Days in the Woods

Posted by jlubans on April 24, 2013

Adventure-based education (aka “experiential learning”) can be helpful in creating high performing teams. However, going out in the woods, doing “trust falls”, or rappelling down a cliff does not result automatically in world-class teams. From years of personal experience with adventure-based learning, I have found that these elements are essential:
1, Willing participants. Just because your boss says you must is not enough of a reason to be enthused about a treetop “high ropes” course or any other adventure program. All of my adventure learning activities, personal and organizational, were voluntary. Of course, being there does not suggest an uncritical acceptance nor that your experience will be superior to a traditional indoor class - it is very much up to the open and willing individual learner to take what he or she learns and make the transfer from the woods to the workplace.
Reminiscing over a group photo from my former employer’s first adventure event - an overnight rock climb at Hanging Rock State Park - I see several faces of people who were instrumental in leading our successful change initiative. They were open and willing to look at how we worked and how we could do better. I like to think that what happened at Hanging Rock influenced us in positive ways; maybe it was only to confirm how we were going to work together, but I think we did see each other differently – in good ways - after that weekend at Hanging Rock.
Caption: Established new relationships in this wildly fun activity, everyone getting up on a two-foot square platform. Try doing this while maintaining the hierarchy!

2. Tuned-in facilitators (the people leading the event.) These leaders have to focus discussion so it addresses the reasons for being there – backpacking or the rock climb or the “low ropes” is not the real reason. Mastering the two person “Wild Woozy” – something I have never done – is an accomplishment, but it is not the end reason for the activity.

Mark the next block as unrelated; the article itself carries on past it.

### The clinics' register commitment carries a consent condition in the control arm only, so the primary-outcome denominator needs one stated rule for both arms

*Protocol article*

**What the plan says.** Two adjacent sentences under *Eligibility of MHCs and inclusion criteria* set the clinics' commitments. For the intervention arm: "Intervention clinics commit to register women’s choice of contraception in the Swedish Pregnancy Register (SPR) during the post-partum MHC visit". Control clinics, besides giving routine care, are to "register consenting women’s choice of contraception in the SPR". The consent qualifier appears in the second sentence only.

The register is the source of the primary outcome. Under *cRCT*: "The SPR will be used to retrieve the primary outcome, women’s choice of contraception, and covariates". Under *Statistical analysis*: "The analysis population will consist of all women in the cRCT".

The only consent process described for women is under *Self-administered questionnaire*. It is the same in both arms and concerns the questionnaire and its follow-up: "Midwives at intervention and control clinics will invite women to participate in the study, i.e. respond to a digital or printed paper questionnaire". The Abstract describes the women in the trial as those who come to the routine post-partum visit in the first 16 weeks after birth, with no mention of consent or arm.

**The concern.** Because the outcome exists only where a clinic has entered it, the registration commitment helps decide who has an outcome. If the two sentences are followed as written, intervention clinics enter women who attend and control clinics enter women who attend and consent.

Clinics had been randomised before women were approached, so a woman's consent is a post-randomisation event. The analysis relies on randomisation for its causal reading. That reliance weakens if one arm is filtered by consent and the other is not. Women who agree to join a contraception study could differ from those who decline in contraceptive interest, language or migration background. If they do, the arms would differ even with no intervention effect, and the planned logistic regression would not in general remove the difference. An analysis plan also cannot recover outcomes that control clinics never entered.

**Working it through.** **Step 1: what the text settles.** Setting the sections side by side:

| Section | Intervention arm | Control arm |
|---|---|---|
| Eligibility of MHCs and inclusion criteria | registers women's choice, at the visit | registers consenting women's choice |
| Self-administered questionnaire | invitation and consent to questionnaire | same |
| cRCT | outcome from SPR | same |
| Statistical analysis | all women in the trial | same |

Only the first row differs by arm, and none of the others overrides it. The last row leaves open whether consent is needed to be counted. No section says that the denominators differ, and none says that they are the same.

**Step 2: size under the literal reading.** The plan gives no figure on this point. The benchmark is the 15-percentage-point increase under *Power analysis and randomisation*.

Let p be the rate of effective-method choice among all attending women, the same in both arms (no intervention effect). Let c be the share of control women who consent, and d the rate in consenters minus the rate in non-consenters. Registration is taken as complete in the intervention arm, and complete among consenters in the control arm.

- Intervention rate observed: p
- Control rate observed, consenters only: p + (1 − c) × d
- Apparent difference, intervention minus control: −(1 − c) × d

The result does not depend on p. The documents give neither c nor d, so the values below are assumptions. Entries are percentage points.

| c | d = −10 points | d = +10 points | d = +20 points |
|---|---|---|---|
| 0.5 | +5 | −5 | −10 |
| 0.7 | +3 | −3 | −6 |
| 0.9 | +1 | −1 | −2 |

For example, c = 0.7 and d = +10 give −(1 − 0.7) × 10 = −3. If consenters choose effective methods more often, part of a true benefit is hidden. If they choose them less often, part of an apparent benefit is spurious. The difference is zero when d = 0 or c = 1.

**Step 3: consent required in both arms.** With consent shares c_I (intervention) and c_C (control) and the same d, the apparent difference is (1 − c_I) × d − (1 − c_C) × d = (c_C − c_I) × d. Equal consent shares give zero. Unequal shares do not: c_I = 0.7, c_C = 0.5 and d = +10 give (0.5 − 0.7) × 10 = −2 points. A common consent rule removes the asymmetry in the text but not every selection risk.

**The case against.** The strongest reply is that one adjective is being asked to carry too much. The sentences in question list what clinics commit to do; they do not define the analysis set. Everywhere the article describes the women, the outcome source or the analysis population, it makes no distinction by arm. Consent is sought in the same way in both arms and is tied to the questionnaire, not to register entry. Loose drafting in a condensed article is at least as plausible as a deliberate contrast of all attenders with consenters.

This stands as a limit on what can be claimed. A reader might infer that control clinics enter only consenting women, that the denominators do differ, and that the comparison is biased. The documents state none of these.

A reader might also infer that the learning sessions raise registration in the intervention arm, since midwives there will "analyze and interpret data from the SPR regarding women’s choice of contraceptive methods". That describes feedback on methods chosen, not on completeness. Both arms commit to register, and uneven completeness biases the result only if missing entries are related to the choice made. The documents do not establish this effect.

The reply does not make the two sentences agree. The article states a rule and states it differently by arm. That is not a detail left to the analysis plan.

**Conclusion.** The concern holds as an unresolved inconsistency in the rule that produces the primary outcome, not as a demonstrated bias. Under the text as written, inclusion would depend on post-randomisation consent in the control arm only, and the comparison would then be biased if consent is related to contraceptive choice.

How you and your partner worked together is the learning. In my rock climb example, the real reason was to give permission to try out new ways, to support each other, to take risks and to realize there were multiple ways of doing something. And, it was important for peers and supervisors to see each other in ways different from an office setting.

3. Peers as participants. The people with whom you work need to be present. In my case, while the adventures were offered to the organization at large, most of the participants were my co-workers and divisional supervisors. On a rare occasion, we would have a participant from an external group; that was good, but I realized the limitations of one person’s being able to do much of anything – beyond personal growth - with what she learned from our day(s) in the woods.

4. The leader as participant. This is risky. The boss might slip and fall into a bog hole and be left wet and feeling like a doofus. Or the leader might struggle up the cliff acrophobically, for all to see.
Caption: I had a hard time making it to the top.
A junior staff member turned out to be a prodigious rock climber and did the climb twice; stopping both times to relish the open landscape view 2500 feet below. Here’s another picture of one joyful participant reaching the top. I wish I’d felt that way!